Ken Foster and John Moulder have critically reviewed scores of experiments examining the biological consequences of radio frequency waves on fetal development, the immune system, the elevation of stress markers, and other topics (Health Physics, Volume 105, Pages 561–575). As usual, the data are mixed, but they find no consistent evidence demonstrating a health risk associated with radio frequency electromagnetic waves. When we add these considerations to the data on 4G cell phone health effects, we find no reason to anticipate that the radiation associated with 5G cell phones should be harmful.

A more recent review by Myrtill Simkó and Mats-Olof Mattsson looked specifically at studies using frequencies corresponding to 5G (International Journal of Environmental Research and Public Health, Volume 16, Article 3406). The majority of the articles they examined reported seeing biological responses associated with electromagnetic radiation. They assessed these articles using several quality criteria (adequate control studies, blinded studies to avoid bias, data from a range of radiation intensities to develop a dose-response curve, etc.), and found most studies failed to meet them. They identified temperature control as a prime factor in these experiments; if temperature is not rigorously held constant, warming produces artifacts in experiments. Their verdict: “the available studies do not provide adequate and sufficient information for a meaningful safety assessment, or for the question about non-thermal effects.”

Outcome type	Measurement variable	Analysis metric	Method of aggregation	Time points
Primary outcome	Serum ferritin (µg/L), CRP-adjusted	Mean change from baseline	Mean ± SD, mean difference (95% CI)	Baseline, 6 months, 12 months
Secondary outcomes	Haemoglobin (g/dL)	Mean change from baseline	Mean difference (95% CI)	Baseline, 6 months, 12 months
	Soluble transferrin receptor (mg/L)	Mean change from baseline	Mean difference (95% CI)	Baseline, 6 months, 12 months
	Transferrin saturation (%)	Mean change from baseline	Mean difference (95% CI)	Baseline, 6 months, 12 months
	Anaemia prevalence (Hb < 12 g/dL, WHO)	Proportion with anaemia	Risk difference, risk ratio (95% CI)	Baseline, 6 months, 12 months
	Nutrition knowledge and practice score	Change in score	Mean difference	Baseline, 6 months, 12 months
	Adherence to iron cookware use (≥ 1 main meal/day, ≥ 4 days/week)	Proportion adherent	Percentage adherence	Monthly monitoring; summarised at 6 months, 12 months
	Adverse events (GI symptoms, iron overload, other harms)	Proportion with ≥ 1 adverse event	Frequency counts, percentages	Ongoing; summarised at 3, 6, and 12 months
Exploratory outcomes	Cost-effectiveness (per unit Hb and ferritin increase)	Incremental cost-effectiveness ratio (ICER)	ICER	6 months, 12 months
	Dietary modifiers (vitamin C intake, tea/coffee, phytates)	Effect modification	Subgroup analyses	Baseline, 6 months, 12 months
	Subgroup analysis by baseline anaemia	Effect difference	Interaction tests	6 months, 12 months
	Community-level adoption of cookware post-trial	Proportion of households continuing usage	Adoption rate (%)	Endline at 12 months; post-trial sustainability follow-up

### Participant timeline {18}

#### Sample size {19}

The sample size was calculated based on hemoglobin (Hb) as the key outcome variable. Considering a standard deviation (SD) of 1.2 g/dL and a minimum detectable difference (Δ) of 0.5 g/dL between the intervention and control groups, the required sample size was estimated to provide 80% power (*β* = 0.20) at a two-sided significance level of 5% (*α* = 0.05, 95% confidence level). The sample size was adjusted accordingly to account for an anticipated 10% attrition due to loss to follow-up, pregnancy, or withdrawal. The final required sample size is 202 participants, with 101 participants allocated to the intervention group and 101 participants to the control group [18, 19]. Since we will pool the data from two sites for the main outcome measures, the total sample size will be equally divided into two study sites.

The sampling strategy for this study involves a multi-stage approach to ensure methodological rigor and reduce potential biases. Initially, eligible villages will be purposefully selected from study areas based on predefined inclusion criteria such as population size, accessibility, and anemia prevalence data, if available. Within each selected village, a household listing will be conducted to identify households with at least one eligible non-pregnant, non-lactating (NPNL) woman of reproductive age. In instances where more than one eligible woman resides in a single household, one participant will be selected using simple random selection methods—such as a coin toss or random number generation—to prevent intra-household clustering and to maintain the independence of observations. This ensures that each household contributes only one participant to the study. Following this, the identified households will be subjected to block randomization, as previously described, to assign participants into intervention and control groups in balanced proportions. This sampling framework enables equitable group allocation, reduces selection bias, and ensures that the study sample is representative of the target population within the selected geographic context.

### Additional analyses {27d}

Mattsson, Simkó, and Foster formulated a list of guiding principles for high quality radiofrequency electromagnetic field studies, with the goal of improving the quality of the research (Frontiers in Communications and Networks, Volume 2, Article 724772). They wrote:

“Such measures are expensive and time consuming for investigators. But it is inexcusable to encourage more poor quality studies that can alarm the public, and at the same time fail to meet quality standards for inclusion in health agency reviews and well-done systematic reviews. The present need is for well done, adequately supported studies using standard protocols, particularly at 5G high band frequencies.”

As Foster and Moulder have noted, “impossibility arguments are difficult to sustain in biology.” Like them, I can offer no proof that 5G radiation is absolutely safe. But the weight of evidence is against 5G radiation being responsible for health risks such as causing cancer. I would say solidly against it.



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Brad Roth

Professor of Physics at Oakland University and coauthor of the textbook Intermediate Physics for Medicine and Biology.